If anyone is looking for a silver lining in the collapse of BAU — surely the fact that there will no longer be Tee Vee has to be one

            • Ed – I am interested in energy issues.
              Ed says:

              Sorry Fast, I do not get commercial TV. But I do get corporate hype. They ignore the one fact lack of affordable primary energy. Once you do that it is all up ad to the right. AI for everyone and everything. Corporate profits just fall off the trees. The folks with no house, no cars, no future, will pay any amount for worthless tickets. VR glass all the rage. The machine watching grandpa and grandma will produce endless profits. elf driving cars willl produce endless profits. Dillusionastan is living large.

            • Ed – I am interested in energy issues.
              Ed says:

              trinkets

            • DJ says:

              For a while VR will have growth rate of 30%. Extrapolate that 20 years and assume a profit margin and you get …
              stock valuations.

      • Gail Tverberg – My name is Gail Tverberg. I am an actuary interested in finite world issues - oil depletion, natural gas depletion, water shortages, and climate change. Oil limits look very different from what most expect, with high prices leading to recession, and low prices leading to financial problems for oil producers and for oil exporting countries. We are really dealing with a physics problem that affects many parts of the economy at once, including wages and the financial system. I try to look at the overall problem.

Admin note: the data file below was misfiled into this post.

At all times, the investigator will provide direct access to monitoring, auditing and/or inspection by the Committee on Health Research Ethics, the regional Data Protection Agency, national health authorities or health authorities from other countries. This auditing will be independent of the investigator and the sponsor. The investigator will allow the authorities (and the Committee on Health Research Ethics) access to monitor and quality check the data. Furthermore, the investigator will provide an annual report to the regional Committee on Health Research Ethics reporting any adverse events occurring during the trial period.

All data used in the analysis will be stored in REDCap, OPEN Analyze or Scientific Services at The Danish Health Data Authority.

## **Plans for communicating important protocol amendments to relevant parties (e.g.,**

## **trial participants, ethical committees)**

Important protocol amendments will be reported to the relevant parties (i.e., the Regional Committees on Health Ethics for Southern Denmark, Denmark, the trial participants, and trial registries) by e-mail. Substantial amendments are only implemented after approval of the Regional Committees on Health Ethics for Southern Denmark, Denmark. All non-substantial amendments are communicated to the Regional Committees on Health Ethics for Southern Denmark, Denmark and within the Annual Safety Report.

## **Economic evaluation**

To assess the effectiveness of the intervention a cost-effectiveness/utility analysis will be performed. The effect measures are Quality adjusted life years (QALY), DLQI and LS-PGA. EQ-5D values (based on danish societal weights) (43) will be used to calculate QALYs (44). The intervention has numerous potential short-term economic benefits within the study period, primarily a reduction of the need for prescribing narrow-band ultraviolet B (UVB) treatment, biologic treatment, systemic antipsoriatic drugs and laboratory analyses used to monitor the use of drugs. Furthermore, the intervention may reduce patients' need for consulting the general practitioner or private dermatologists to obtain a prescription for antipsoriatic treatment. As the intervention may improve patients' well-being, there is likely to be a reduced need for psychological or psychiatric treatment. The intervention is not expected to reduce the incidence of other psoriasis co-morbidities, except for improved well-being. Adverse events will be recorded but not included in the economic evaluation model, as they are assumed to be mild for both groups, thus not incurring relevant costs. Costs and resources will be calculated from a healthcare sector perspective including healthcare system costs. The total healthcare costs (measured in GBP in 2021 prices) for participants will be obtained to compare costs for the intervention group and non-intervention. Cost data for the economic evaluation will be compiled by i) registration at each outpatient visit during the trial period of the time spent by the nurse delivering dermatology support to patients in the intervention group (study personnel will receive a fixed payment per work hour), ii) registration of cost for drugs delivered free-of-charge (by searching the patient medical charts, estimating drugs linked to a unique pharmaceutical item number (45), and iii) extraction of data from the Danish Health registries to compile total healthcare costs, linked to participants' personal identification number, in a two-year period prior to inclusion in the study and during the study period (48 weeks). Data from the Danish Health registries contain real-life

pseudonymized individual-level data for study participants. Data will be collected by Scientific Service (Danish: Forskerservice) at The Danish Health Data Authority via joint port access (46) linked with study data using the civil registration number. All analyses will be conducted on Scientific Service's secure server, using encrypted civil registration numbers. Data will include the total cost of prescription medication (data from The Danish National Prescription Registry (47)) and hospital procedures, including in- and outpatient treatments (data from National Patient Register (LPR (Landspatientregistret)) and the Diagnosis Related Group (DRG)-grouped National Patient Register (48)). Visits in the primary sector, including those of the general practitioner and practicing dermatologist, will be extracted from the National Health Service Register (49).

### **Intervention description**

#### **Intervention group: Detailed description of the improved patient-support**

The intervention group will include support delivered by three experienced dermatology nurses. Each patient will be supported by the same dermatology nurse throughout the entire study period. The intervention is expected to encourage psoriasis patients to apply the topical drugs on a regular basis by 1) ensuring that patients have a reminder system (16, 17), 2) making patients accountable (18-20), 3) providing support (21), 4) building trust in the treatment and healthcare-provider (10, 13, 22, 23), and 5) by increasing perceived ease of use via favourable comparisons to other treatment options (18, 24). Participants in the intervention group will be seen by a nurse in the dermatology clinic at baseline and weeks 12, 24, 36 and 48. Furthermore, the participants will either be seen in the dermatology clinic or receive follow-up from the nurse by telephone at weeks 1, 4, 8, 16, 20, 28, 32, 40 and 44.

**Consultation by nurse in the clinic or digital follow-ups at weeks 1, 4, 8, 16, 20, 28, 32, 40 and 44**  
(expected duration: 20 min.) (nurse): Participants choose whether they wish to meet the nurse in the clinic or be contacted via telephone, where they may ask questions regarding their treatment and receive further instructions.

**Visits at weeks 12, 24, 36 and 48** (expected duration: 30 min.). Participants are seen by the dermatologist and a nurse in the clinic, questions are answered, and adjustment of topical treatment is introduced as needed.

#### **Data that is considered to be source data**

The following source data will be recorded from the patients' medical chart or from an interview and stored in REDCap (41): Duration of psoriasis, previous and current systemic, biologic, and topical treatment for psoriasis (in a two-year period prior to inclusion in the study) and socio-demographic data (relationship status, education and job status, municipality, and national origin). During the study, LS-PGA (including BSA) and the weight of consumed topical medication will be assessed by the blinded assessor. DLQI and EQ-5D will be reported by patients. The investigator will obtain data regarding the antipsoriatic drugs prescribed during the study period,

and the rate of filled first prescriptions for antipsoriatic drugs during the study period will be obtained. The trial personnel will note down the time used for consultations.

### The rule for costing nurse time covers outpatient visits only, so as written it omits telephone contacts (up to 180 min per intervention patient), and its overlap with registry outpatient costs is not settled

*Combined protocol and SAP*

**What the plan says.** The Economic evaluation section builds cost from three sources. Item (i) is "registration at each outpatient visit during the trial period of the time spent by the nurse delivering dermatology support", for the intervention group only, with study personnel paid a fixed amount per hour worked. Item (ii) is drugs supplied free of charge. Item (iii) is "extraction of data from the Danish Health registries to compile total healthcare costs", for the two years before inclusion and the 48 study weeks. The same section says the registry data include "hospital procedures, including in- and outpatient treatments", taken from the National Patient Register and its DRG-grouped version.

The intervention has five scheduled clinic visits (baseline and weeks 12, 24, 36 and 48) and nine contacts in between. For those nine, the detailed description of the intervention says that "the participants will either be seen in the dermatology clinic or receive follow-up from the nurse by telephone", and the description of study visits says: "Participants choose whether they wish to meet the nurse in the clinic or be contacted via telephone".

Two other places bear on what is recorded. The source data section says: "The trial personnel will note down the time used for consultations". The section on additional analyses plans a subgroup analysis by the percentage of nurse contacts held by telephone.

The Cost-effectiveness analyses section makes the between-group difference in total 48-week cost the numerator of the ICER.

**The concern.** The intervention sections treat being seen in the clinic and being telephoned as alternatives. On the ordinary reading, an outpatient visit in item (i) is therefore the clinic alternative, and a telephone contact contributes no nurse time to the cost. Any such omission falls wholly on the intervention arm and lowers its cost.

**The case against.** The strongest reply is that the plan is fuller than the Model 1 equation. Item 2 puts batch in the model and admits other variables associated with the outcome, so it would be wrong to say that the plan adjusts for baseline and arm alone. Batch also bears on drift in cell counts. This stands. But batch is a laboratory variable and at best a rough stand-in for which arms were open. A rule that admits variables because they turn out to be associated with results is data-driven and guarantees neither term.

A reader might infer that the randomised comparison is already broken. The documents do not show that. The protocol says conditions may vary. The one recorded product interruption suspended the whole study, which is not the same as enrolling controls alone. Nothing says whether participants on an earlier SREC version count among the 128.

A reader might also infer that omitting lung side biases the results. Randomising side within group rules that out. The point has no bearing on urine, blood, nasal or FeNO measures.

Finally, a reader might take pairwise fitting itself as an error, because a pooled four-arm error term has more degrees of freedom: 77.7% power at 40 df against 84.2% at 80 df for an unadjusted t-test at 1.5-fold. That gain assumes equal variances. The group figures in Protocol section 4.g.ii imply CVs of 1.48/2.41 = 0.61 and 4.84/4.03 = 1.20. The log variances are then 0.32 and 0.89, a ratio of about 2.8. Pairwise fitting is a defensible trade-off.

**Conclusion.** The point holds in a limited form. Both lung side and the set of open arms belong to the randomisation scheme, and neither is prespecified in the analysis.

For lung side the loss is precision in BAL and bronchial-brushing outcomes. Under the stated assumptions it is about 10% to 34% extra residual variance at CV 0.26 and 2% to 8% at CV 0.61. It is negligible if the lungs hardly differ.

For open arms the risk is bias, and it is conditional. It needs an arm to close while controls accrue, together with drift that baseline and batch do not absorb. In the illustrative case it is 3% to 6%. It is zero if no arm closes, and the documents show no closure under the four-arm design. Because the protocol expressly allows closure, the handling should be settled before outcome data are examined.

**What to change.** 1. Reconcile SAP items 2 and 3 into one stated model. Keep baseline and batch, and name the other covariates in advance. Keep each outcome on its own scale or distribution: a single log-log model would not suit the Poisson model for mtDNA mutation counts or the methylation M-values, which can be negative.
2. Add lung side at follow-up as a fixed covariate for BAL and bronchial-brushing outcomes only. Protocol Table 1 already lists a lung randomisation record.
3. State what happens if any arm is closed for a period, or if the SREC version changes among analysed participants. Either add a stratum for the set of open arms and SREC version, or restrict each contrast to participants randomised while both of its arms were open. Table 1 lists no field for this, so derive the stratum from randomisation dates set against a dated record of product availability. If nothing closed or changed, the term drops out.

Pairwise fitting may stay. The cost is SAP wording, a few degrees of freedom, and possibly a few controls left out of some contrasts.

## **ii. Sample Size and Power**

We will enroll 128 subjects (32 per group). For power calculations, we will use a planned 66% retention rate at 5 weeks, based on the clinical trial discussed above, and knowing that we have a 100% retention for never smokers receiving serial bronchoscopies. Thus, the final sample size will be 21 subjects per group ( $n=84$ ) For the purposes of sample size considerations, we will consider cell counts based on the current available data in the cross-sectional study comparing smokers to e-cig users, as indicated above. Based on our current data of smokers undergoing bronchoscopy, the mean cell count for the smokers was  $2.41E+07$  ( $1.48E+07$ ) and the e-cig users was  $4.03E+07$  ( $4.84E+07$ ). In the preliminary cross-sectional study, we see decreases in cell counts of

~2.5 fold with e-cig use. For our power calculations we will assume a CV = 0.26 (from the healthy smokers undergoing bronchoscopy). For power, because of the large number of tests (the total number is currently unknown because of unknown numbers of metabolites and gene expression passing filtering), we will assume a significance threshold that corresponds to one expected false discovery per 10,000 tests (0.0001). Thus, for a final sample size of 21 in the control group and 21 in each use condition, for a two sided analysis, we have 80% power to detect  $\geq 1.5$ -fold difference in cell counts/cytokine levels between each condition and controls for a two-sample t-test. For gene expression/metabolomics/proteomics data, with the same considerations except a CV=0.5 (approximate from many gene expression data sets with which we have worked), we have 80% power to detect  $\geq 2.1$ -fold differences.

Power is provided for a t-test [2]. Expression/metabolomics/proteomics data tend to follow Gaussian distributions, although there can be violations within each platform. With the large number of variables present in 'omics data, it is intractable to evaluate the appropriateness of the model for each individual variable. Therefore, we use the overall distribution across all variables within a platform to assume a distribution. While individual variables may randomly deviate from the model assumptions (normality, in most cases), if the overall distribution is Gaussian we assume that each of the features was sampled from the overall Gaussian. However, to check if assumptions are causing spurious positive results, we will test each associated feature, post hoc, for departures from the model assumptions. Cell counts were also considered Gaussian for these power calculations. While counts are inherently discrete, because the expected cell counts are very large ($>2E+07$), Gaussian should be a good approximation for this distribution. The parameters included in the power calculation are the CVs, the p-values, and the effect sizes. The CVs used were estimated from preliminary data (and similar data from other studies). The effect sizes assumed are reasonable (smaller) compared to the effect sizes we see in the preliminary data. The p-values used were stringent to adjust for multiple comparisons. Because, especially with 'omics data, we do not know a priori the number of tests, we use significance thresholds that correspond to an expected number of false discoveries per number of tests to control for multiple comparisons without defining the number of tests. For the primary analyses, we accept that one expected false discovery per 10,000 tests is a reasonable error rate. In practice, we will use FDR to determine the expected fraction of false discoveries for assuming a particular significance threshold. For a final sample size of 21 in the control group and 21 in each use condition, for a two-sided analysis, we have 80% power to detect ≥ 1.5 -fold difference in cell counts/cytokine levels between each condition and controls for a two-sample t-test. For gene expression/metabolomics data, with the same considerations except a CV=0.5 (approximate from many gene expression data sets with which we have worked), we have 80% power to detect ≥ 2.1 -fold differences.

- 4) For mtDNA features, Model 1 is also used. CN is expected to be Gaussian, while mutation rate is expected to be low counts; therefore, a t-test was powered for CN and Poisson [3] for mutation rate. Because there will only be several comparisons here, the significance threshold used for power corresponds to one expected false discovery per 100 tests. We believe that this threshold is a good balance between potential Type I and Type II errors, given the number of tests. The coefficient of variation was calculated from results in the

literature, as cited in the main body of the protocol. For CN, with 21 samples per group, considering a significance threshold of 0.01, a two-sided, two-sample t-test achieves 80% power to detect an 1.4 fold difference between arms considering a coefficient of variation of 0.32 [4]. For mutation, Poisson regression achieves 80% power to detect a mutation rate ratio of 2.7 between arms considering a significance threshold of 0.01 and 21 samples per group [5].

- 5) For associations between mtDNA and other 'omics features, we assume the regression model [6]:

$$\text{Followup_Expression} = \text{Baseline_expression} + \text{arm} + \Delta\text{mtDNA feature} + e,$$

Gail Tverberg says:

        Lots of cheery news!

    • worldofhanumanotg
      worldofhanumanotg says:

      From short, perhaps shallow-quick review of him he is just an aggressive (as in biz) speculator in very high risky areas like mining and “tax avoidance” in South America. Sorry, this is NOT what serious financial world people read or trust. On the other hand I know some people of ~similar pedigree and true you need only one “big home-run” per decade, e.g. 7-15x return on your speculative maneuver multiplied by several decades “to aggregate” – retire in 50-60yrs as serious millionaire or billionaire. But again I repeat this is hardly normal activity this razor edge luck of luckiest gamblers way..